March 20, 2012 / 12:46 PM / in 6 years

Work restarts at Kudankulam nuclear plant, protesters arrested

CHENNAI, India (Reuters) - Work to start up the Kudankulam nuclear power plant in Tamil Nadu resumed on Tuesday after police arrested dozens of protesters who had blocked access to the site for months, in a breakthrough for the power-short emerging economy.

ayalalitha speaks at a news conference in Chennai, May 13, 2001. REUTERS/Stringer India/Files

The Kudankulam project will initially provide 2 gigawatts of electricity - enough to power 20 million homes.

Twenty-four years in the making, the Russian-built plant was supposed to be switched on last year, but protesters surrounded it after the nuclear accident in Japan.

India suffers from a peak-hour power deficit of about 12 percent, slowing the economy and causing blackouts in much of the country. About 40 percent of Indians, or 500 million people, lack electricity.

For graphic on India's plants click

When the plant reaches full capacity - in about six months if there are no more delays - it will be a victory for the government of Prime Minister Manmohan Singh, who has been under fire from the private sector over the country’s power crisis.

The government of Tamil Nadu dropped its support for the protests on Monday and gave a green light for the project to be completed.

“Immediate steps will be taken for the speedy commissioning of the nuclear power plant at Kudankulam,” Tamil Nadu Chief Minister Jayalalitha said.

Project director Kasinath Balaji told Reuters the 1,000-strong workforce began shifts on Tuesday.

Jayalalitha said local people had nothing to fear from the power station, and promised a $100 million budget for developing infrastructure near the coastal plant. Police secured the roads around the protest site and stopped fishing boats sailing in, arresting about a hundred people.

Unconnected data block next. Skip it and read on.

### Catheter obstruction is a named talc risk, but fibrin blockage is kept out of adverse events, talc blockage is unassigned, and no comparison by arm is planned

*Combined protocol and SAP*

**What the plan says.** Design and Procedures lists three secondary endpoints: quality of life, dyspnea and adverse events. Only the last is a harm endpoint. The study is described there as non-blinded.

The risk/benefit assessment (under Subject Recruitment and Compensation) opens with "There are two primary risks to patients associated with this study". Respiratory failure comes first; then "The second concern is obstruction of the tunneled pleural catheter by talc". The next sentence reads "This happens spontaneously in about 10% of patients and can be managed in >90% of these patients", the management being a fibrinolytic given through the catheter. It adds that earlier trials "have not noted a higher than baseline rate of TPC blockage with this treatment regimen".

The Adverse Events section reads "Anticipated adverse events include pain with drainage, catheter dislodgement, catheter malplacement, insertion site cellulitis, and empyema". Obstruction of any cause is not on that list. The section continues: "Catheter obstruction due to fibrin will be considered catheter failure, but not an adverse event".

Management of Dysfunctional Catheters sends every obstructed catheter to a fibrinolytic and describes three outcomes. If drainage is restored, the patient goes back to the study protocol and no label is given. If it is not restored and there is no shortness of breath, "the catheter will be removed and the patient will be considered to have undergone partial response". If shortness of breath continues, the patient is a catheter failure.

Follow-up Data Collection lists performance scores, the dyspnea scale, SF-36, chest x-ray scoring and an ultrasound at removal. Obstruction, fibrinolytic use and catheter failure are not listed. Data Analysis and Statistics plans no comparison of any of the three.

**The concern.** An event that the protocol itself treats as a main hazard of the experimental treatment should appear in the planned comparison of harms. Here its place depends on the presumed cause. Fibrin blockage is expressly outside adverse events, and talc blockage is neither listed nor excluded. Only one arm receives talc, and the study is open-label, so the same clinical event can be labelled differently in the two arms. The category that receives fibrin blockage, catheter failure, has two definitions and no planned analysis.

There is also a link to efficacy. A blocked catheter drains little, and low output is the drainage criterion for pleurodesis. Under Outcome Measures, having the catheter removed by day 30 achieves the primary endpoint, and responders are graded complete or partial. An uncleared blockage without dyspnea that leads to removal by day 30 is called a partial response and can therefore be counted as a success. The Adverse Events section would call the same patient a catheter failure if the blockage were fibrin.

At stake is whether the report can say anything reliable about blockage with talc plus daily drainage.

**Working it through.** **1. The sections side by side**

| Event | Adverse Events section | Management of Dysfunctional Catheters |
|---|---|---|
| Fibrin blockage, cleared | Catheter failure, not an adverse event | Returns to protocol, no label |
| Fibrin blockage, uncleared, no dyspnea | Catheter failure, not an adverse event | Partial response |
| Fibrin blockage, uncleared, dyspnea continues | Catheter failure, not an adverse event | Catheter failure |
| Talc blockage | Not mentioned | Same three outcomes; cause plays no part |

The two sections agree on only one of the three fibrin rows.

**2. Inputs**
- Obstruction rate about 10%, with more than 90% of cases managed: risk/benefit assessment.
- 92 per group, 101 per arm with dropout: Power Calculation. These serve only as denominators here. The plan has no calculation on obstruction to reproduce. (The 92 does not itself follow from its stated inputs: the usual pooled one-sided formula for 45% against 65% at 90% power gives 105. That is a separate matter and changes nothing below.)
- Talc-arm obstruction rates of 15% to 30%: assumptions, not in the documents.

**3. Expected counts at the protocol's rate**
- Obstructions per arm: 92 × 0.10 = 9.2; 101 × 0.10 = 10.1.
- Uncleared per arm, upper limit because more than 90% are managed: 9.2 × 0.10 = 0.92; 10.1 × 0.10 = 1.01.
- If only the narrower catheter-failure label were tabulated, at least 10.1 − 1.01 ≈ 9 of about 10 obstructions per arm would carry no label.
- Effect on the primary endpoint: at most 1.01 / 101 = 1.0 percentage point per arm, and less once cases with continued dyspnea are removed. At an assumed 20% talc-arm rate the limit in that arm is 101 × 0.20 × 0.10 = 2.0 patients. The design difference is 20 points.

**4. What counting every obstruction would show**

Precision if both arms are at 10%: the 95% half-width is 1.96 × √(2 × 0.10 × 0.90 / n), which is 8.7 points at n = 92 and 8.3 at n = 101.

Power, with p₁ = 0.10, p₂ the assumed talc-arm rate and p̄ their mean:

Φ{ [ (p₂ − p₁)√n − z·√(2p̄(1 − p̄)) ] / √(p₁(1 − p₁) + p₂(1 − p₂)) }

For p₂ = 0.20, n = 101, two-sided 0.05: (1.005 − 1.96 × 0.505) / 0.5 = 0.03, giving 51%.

India plans to add 63 gigawatts of nuclear power by building 30 reactors by 2032. Nuclear accounts for less than 3 percent of total capacity, and protests have slowed progress at other projects.

Atomic energy will become increasingly important as India struggles to meet growing demand. Environmental and land use restrictions mean thermal power producers are having difficulty securing coal, which accounts for 60 percent of India’s energy use. Low natural gas output is another restraint.

Singh staked his political career on a 2008 deal with the United States that ended India’s nuclear isolation dating to its 1974 test of a nuclear device, opening up a $150 billion civilian nuclear market.

Soon after the earthquake and tsunami that crippled the plant at Fukushima in Japan last year, triggering a global rethink of nuclear power, Singh said India’s atomic energy programme was on track but regulators would review safety systems to ensure that plants could withstand similar natural disasters.

Reporting By Frank Jack Daniel; Editing by John Chalmers and Daniel Magnowski

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